get Neil Young to play on this, but I never meant it.
After saying that for about six months, I thought, actually,
I could get Neil Young to play on this.
I called him up, and he said yes.
That explains Neil Young.
You've got to explain to me John McEnroe.
People watching this will know John McEnroe as a Wimbledon champion
and top tennis player, and here he is rocking up
on your album playing guitar.
Well, John has always played guitar, and he's always been really
interested in rock guitar.
He's John McEnroe, so he has this kind of adolescent, in my view,
no offence to him...
Ancient adolescent, I guess we'd say.
But he loves playing rock guitar, and so whenever I played
with The Pretenders in New York, I'd always invite him
on stage, and he's fearless.
He'll get on stage with anyone and play if he's called upon.
For years, I've tried to encourage him to stop doing
the other things he does, charity matches and things
like that, where he gets together
with some other tennis players, and play guitar.
I say, "Why don't you just actually get in a band?"
In all honesty, is he any good?
Yeah, he is good.
He's as good as me.
But it's a question of taste, I suppose.
If he was focused and he was playing in a band, he's got it.
To do the kind of thing he wants to do, which would be sort
of heavy-metal-come-punk a little bit, I guess I would describe.
Let me, if I may, go back to the beginning with you.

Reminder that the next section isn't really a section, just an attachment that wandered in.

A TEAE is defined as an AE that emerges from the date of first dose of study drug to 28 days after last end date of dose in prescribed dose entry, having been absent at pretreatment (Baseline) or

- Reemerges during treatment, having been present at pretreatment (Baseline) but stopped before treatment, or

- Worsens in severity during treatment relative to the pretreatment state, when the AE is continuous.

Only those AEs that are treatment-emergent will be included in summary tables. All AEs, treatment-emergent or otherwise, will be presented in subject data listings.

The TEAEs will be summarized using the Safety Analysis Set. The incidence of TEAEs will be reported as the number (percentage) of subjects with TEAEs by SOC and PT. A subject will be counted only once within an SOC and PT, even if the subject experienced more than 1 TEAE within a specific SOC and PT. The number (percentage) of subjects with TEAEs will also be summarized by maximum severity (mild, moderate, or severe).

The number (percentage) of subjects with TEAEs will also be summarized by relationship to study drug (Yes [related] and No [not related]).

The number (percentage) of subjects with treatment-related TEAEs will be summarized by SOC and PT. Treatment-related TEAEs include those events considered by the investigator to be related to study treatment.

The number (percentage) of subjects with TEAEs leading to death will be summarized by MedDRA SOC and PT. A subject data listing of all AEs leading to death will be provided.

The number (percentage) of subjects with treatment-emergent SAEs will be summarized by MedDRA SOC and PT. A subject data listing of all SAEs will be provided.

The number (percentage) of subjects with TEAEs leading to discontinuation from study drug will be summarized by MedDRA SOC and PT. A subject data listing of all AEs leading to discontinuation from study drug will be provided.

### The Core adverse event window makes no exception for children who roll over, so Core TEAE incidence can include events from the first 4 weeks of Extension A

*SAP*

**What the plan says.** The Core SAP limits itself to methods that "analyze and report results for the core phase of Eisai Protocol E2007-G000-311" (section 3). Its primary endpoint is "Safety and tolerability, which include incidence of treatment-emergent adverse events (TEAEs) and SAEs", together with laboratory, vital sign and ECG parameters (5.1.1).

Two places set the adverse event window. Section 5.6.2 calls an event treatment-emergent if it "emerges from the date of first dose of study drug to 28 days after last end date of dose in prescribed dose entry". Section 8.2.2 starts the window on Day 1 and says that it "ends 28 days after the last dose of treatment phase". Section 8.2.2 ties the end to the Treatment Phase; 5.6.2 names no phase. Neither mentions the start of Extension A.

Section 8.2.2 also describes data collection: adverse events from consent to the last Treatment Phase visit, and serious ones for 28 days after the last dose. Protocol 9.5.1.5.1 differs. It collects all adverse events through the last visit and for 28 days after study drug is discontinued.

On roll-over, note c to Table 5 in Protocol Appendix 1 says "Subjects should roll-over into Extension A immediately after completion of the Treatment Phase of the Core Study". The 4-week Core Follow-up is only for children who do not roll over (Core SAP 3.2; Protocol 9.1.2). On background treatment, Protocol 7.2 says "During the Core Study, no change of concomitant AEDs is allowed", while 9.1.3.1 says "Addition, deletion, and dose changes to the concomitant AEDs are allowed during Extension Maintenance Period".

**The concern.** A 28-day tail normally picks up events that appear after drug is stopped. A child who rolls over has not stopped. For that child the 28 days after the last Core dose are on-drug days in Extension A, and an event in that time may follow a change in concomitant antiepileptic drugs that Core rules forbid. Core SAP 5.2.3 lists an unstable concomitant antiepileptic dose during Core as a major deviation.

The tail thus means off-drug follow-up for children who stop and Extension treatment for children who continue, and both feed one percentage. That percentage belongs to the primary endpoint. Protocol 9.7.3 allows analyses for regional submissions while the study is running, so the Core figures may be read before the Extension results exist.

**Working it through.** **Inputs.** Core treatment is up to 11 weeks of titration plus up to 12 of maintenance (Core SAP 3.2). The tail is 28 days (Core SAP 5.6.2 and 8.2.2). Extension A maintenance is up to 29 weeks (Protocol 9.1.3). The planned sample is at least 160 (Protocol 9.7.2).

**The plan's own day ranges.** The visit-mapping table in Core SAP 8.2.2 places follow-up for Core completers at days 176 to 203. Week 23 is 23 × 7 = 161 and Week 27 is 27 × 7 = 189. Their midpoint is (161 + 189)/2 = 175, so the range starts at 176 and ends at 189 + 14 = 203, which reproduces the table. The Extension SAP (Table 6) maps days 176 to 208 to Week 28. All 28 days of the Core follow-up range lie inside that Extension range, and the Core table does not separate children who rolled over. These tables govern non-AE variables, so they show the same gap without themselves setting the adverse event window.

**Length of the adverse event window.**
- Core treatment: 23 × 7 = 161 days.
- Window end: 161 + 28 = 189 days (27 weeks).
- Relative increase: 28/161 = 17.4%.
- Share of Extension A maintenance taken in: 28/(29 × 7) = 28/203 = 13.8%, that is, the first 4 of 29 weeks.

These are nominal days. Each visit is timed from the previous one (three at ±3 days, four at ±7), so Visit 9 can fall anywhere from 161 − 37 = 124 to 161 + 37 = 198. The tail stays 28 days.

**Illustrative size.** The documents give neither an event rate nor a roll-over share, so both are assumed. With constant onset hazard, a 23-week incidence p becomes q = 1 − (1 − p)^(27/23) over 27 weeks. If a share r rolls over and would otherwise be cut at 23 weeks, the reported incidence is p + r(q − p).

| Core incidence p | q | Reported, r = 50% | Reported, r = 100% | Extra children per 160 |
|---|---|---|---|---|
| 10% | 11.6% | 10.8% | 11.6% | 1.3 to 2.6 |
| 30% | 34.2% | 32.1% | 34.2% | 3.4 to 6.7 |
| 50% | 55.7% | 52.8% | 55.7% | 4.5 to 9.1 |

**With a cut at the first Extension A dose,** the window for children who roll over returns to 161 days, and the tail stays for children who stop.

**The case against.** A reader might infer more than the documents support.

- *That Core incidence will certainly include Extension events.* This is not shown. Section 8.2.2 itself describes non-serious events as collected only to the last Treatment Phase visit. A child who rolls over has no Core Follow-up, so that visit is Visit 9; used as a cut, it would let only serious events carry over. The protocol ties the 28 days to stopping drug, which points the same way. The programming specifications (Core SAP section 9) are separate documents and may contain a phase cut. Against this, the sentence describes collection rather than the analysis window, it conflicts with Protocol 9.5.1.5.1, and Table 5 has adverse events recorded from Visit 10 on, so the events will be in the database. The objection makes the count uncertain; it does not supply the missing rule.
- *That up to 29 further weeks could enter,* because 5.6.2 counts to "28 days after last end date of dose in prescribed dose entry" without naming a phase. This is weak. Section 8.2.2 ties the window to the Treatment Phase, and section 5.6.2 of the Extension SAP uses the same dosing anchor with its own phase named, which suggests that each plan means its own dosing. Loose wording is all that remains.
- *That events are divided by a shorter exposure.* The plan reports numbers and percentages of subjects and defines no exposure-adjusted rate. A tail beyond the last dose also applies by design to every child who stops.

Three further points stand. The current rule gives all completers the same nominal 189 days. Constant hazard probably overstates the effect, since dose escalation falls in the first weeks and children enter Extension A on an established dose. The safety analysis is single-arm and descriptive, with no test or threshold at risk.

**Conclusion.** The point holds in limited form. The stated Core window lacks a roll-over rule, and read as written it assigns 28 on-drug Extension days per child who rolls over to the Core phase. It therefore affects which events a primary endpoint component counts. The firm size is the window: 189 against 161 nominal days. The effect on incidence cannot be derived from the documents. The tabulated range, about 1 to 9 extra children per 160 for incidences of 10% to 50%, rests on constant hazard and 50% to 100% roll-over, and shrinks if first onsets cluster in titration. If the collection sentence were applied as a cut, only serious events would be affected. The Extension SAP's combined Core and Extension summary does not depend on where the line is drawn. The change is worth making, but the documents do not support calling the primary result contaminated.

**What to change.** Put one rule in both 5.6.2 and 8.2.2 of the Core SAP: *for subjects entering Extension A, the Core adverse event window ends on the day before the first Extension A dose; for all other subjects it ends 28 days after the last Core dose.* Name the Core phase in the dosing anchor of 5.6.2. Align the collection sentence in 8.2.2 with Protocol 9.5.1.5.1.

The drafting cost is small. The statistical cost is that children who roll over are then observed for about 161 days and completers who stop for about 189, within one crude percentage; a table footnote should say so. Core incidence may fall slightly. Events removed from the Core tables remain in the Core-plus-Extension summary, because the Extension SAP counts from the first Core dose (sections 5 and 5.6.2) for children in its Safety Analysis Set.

You're from Ohio, from the midwest of the United States.
It's not a place I associate with a big music scene.
I don't know if there was when you were growing up in Akron,
but you obviously made a conscious decision pretty early
on in your life that you didn't want to stay in Akron.
Is that because there was some fundamental
rebellious streak in you, and is that connected
to your music as well?
Well, I like cities, and the city of Akron pretty much
had collapsed by the time I was a teenager, you know with
the mall culture, the car culture.
American cities, from coast to coast, really,
except for the obvious big ones that everyone knows about here - Chicago,
New York, even Philadelphia - most of the cities lost
their downtown and lost their urban feel and became more
like what you could call a metroplex, a very suburban sprawl,
where everyone would have to spend most of the day in a car,
really, to get anywhere.
That's what I was leaving.
And how did you get into music?
Just listening to radio.
I grew up when all the best stuff happened as far as rock and roll.
You still feel that today?
You've lived through various eras of rock and roll.
Are you kidding?
The first album I had was the first Beatles album.
I was right there.
I had the first Jimi Hendrix album, Led Zeppelin, all the greats.
You could name 25 amazing bands, Moby Grape, Buffalo Springfield,
all those bands out on the west coast.
There was tonnes.
All these amazing English bands.
Every day was Christmas if you were a rock and roll fan
and you liked bands, because everywhere you looked
there were amazing bands.
I think it over, to be honest.
There's still bands and they are still out there touring, and,
especially in America, they love guitar-based
rock and roll, so...
I toured with ZZ Top and the Stray Cats a few years ago,
and that was my audience.
I love that, because it was all these sort of bikers and waitress
types, who loved guitar-based rock.
It's sort of pared down, pretty simple rock and roll.
It couldn't be more simple than what I like.
That's about as simple as you go in this game.
Two guitars, bass and drums, maybe some keyboards, and some songs.
Your sense that that America, the America of I guess
the early to mid 70s, was going in the wrong direction.
Was that a big part of your decision to head to the UK?
I don't know if I was that aware of what was going on.